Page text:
Choline is a water-soluble essential nutrient and lipotropic agent often grouped with the B-family of vitamins. Choline protects the liver against environmental toxins and poisonings. One way choline protects the liver is by detoxifies amines, a byproduct of protein metabolism. In one experiment liver cells were rescued with doses of choline in an intentional poisoning with carbon tetrachloride in laboratory animals (Barret, 1939). In our diet the best source of choline is lecithin also known as phosphatidylcholine (Shils, 1999). Lecithin is found naturally in egg yolk and soy beans. Choline goes through an oxidative process converting it to the metabolite betaine, itself the potent lipotropic and free radical scavenger. When we consume fat and lipids and they are absorbed in our alimentary tract, from there they are transported through the bloodstream to the liver in chylomicrons, a type of lipoprotein. Within the liver these fats and cholesterol are packaged into very low density lipoproteins (VLDL) for transportation thorough blood to tissues that need them. Phosphatidylcholine or choline is a component of this transport VLDL particle and without it the fat and cholesterol would accumulate in a negative way in the liver. Making sure there are no choline deficiencies in our diet or even making available larger doses of choline insures us of mobilizing fat out of the liver and back into circulation to be used for fuel or other purposes by cells.
Dietary cholesterol was shown in experiments to slow down phospholipid turnover in the liver. Conversely, choline and betaine were shown by researchers Dr. Andrew J. Perlman and Dr. I. L. Chiakoff to speed up phospholipid metabolism within an hour after choline ingestion. The choline effects of mobilizing fats appear to linger for up to 12 hours after consumption (Perlman, 1939). Diets high in refined grains (low in whole grain breads for example) have a relative deficiency in both betaine and choline. This is another reason why whole grains are preferred over refined or processed grains. Besides the lipid effects, low levels of dietary choline and betaine lead to elevated homocysteine levels and their untoward effects on the cardiovascular system (Ryan, 2007).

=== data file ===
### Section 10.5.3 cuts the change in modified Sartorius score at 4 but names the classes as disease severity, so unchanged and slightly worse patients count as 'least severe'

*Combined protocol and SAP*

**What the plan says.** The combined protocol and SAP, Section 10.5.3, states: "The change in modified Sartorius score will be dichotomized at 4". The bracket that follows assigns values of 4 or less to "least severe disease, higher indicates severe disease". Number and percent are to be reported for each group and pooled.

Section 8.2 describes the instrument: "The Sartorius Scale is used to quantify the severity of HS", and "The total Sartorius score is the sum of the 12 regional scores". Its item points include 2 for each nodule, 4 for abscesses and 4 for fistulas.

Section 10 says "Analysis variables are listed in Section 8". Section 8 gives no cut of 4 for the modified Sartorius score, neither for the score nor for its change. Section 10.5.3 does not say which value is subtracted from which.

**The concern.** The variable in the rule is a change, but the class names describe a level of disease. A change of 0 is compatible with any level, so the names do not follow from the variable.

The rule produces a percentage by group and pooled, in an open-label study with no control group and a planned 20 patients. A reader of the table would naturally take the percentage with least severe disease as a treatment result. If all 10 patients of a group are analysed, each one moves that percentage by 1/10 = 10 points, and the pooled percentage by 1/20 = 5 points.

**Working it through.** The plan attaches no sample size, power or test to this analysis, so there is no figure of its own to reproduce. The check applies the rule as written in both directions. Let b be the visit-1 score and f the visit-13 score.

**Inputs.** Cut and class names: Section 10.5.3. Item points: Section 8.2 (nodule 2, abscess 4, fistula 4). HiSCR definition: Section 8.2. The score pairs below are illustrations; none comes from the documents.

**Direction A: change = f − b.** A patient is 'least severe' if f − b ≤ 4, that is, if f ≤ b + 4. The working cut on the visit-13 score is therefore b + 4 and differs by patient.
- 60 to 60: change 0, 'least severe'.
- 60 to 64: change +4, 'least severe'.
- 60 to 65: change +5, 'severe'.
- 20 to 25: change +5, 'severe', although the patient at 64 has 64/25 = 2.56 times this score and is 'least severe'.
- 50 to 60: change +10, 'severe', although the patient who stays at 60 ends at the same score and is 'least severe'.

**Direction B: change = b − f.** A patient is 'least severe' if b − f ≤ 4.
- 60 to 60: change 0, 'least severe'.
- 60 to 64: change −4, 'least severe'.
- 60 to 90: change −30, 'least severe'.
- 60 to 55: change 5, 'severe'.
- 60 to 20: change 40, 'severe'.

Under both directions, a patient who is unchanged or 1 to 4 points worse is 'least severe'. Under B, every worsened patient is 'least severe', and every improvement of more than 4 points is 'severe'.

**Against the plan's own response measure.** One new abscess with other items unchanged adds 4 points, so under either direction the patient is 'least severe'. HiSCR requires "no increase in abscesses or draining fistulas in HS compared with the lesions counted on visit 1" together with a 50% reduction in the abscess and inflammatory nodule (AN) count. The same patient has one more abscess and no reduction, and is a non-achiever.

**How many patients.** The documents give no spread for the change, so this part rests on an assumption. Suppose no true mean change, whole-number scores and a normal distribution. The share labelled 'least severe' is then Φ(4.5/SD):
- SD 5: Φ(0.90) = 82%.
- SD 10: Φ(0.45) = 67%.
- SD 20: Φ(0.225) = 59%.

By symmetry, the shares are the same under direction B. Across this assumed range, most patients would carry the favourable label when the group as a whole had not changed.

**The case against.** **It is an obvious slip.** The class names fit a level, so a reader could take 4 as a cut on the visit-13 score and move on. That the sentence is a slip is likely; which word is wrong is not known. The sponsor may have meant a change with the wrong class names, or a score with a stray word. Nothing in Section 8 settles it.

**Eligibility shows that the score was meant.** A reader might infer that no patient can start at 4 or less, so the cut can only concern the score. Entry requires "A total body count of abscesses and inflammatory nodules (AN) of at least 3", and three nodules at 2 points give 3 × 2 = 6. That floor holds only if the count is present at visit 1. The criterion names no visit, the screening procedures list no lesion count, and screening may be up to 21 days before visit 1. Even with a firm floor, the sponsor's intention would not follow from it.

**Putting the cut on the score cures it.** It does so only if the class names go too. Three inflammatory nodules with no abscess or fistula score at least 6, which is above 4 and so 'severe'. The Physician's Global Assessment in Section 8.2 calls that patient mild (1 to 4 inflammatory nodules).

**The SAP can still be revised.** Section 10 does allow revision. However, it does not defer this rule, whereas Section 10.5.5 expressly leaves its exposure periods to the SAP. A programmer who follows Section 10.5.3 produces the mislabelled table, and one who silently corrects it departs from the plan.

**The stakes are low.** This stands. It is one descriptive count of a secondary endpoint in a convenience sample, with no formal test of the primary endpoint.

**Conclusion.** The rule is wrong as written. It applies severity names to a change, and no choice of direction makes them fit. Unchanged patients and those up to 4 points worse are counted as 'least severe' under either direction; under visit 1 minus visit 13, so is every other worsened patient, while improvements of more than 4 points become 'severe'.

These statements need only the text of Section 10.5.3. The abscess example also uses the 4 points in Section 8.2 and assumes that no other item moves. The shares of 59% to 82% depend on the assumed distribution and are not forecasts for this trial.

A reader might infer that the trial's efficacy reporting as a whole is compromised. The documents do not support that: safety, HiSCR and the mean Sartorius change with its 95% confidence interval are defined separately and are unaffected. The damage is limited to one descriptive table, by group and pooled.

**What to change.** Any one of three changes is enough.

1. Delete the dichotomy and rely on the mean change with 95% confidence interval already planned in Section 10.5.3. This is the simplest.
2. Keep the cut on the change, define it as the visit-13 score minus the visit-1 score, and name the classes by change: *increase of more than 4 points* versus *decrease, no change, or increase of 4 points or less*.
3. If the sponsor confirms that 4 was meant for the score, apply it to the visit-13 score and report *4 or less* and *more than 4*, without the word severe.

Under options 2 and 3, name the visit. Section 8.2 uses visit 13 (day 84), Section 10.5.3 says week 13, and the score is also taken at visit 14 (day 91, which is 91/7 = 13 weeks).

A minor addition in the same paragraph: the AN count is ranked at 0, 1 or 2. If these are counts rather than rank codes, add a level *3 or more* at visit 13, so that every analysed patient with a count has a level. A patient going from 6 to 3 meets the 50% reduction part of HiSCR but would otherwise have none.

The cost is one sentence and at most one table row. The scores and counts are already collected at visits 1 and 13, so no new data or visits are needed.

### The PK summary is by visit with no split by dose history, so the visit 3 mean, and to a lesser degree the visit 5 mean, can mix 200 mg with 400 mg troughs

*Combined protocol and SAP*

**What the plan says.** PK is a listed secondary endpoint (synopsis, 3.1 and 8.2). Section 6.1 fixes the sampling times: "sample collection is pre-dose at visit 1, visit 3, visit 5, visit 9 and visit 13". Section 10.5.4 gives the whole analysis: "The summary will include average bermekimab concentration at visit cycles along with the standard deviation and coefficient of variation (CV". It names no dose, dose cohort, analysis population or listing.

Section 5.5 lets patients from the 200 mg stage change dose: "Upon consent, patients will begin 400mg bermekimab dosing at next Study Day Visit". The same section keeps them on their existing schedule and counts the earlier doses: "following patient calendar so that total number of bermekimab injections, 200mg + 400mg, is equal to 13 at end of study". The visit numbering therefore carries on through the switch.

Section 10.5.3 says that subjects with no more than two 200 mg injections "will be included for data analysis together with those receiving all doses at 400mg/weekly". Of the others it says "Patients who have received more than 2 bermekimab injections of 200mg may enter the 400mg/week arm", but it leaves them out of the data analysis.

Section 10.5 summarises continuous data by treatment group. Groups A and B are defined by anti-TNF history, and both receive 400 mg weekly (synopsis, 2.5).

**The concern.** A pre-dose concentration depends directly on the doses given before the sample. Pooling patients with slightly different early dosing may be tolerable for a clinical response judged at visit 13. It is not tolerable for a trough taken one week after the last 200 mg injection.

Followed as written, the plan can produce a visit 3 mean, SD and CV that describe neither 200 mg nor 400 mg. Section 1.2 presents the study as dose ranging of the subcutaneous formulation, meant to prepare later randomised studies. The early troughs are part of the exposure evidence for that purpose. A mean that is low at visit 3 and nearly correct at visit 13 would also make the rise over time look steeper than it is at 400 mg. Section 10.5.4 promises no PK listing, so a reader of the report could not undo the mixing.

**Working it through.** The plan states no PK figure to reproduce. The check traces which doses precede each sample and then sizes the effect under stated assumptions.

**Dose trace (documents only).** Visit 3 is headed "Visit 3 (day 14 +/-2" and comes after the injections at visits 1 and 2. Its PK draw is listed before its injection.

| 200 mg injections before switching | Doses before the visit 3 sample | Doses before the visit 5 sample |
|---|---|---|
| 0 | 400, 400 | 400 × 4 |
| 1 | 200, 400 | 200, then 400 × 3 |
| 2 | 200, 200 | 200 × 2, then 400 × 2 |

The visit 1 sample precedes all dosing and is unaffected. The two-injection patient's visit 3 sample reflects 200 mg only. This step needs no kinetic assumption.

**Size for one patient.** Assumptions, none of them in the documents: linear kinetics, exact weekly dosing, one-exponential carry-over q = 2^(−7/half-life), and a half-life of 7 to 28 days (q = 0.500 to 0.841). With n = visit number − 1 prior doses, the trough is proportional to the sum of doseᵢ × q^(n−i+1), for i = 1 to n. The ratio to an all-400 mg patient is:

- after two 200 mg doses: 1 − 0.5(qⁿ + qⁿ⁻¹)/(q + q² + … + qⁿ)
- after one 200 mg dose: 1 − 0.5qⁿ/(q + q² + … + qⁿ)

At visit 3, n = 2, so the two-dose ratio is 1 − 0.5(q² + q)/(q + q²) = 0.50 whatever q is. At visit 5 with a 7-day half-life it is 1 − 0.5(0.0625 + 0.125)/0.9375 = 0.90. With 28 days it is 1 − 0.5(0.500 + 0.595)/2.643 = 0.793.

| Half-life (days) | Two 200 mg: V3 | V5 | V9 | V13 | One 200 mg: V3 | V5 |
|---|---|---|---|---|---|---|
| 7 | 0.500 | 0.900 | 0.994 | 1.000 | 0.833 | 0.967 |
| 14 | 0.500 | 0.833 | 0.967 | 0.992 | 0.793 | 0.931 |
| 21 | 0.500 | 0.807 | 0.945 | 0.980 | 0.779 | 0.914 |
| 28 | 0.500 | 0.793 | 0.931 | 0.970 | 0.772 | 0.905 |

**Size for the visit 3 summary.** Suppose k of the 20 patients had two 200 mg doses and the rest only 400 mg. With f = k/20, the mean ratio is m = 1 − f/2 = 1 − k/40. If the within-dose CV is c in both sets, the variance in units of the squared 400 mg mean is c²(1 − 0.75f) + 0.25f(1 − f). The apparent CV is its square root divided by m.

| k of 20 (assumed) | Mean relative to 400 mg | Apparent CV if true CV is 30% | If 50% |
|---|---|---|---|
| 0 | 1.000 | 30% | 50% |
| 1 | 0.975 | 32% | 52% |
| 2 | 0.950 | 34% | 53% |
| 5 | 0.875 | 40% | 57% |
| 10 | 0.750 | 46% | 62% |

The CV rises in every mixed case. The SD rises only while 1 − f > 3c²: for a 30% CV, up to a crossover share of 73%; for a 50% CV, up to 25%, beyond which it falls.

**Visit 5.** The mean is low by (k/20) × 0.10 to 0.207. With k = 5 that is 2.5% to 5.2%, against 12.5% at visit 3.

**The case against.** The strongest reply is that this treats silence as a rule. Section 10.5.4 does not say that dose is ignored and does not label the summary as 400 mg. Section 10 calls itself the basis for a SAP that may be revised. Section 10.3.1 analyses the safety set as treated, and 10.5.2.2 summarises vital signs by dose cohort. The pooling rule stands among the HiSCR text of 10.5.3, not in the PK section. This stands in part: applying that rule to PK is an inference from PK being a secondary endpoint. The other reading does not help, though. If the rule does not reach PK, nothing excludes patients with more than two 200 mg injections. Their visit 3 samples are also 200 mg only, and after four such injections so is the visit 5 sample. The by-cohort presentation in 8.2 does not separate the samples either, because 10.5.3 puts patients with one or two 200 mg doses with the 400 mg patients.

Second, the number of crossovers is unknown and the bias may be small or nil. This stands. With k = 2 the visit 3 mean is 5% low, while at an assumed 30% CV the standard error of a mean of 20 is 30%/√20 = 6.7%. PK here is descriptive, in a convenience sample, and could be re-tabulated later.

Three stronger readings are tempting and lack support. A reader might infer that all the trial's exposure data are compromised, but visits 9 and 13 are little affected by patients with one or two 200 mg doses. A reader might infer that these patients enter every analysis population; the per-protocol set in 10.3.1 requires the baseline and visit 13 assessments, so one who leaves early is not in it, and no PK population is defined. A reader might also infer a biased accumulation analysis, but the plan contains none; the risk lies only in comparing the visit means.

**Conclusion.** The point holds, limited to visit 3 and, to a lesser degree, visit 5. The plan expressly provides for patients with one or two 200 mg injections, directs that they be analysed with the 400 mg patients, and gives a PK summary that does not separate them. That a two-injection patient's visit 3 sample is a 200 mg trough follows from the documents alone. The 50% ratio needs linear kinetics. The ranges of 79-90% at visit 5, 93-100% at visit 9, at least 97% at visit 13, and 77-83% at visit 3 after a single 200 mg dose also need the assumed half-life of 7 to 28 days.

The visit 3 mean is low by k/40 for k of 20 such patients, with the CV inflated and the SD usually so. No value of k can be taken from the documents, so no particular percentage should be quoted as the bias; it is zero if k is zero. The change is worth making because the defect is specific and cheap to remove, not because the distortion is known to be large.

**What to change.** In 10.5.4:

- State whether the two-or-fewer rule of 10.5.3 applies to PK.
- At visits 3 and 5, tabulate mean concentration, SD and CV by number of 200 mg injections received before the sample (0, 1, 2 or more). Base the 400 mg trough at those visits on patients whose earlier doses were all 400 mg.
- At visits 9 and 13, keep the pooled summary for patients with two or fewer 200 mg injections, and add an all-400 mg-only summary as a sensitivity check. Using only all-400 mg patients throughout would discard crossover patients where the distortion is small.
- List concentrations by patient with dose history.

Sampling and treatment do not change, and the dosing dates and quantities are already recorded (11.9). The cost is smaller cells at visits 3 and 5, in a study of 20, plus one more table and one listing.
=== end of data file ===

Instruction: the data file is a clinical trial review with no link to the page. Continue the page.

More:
It is noteworthy that the mitochondrial enzyme carnitine palmitoyltransferase-1 (CPT-1) is responsible for fatty acid metabolism and is the rate-limiting step of the fatty acid oxidation pathway making it of interest in the treatment of obesity. Researchers feeding high fat and choline-betaine deficient diets to laboratory animals noticed an increase in NASH with an inactivation or oxidation of the CPT-1 mitochondiral enzyme activity (Serviddio, 2011). Modulation and manipulation of CPT-1 may affect energy metabolism and food intake, and research is ongoing into the effects of both stimulation and inhibition of CPT-1 and its relationship to obesity management (Kuhajda, 2007).